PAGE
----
It is known that mountain pine beetle infestations have the potential to raise nearby air temperatures by killing off trees that provide a natural refrigerator effect for forests.
Now, researchers are releasing hard numbers documenting how the pests' invasions affected a specific place.
In a study published in Nature Geoscience, scientists at the University of Toronto and the University of California, Berkeley, reported that the beetle scourge in British Columbia raised surface temperatures in affected areas by 1 degree Celsius on average in the summer. In the worst-hit areas where provincial forests were wiped out, the summer temperature increase was several degrees higher.
"Previous studies have shown that climate change has allowed the beetle to flourish. Our work shows that beetle infestations in turn feed back on climate, creating yet warmer summertime temperatures," said Holly Maness, a study co-author and a postdoctoral fellow in the department of earth and planetary science at UC Berkeley.
When the numbers are scaled provincewide, the beetle infestations likely raised temperatures on average by half a degree Celsius, even outside forested areas, she said. The scientists examined the period between 1999 and 2010, using satellite and provincial forest data.
The work is distinctive because it translates theory to a specific and very large region, according to Maness. It also raises questions about how beetle infestations may affect precipitation patterns in Canada, she said.
The team found that bark beetle infestations increased outgoing heat in the forests -- via air flows -- by roughly 8 percent. This could interact with cloud formations, Maness said, although the exact way the 8 percent increase could influence weather, air circulation and precipitation is not fully understood.
Outgoing forest heat via radiation "fluxes" increased by 1 percent in beetle-infested areas, the study said.
Warming effect larger than that of forest fires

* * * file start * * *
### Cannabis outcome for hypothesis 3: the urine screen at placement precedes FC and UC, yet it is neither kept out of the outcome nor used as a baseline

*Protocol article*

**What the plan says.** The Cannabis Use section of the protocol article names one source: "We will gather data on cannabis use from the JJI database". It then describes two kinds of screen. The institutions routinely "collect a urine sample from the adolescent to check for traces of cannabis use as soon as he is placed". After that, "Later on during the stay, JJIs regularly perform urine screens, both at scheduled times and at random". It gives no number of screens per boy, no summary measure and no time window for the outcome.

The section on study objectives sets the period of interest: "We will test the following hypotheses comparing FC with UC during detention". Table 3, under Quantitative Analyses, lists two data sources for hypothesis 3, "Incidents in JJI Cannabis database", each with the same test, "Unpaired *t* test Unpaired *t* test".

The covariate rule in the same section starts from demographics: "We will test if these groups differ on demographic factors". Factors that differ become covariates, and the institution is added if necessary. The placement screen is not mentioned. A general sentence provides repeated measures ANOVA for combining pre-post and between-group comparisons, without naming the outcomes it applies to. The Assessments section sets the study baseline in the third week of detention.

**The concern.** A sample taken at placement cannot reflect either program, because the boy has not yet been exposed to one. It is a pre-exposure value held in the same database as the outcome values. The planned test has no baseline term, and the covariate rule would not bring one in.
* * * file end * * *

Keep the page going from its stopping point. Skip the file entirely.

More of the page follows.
In addition, the scientists found that bark beetle infestations reduced total forest evaporation by 19 percent on average in the summer, Maness said. The team accounted for natural fluctuations in temperature.
Another reason "we are confident in the findings" is that temperatures went up more in areas with more killed trees, Maness said.
She added that the reason beetles are driving the temperature up, and evaporation down, is relatively simple.
Trees produce a natural "sweat" by sending water from their roots to their leaves, she said. That water is then evaporated typically via sunlight. The evaporation process creates a cooling effect, because the sun's radiation, in essence, is used for something other than heating the Earth's surface.
When the trees die because of beetle infestations, the sun's heat then causes surface temperatures to rise more than they would otherwise.
Milder winters fueled by climate change drive the process, she said, because cold weather kills mountain pine beetle eggs. Hot and dry summers also stress pine trees, making them more susceptible to attack.
The warming effect of beetle kills is similar to what happens with wildfires, according to the study.
"Although the observed consequences ... are similar to those reported in the case of fire, the size of typical wildfires is much smaller than that of the present mountain pine beetle infestation," the study states.
'A major hit' to timber industry
Mountain pine beetle attacks over the past decade have affected 66,000 square miles, or 20 percent of the province's area .
According to official British Columbia documents, the infested area is now more than five times the size of Vancouver Island. The provincial government has committed more than $884 million to fight the pests. By 2021, 58 percent of the province's volume of pines could be killed, according to the government.
"The timber industry is taking a major hit," said an official in the British Columbia Ministry of Forests, Lands and Natural Resource Operations. The industry is grappling with employment issues in sawmill towns with a lower supply of trees, the official said.
One of the main strategies right now is replanting, the official said, and conducting research on how to better protect new trees. Last month, the province released an action plan titled "Beyond the Beetle" calling for new legislation and forest management practices.
There are concerns about beetles moving into new areas in Canada as well. In October, for example, the Saskatchewan government announced a $240,000 contract to protect Cypress Hills Interprovincial Park, saying beetle populations have been steadily increasing in the province.
"Left unmanaged, [the mountain pine beetle] could have devastating results," Saskatchewan Parks, Culture and Sport Minister Kevin Doherty said then in a statement.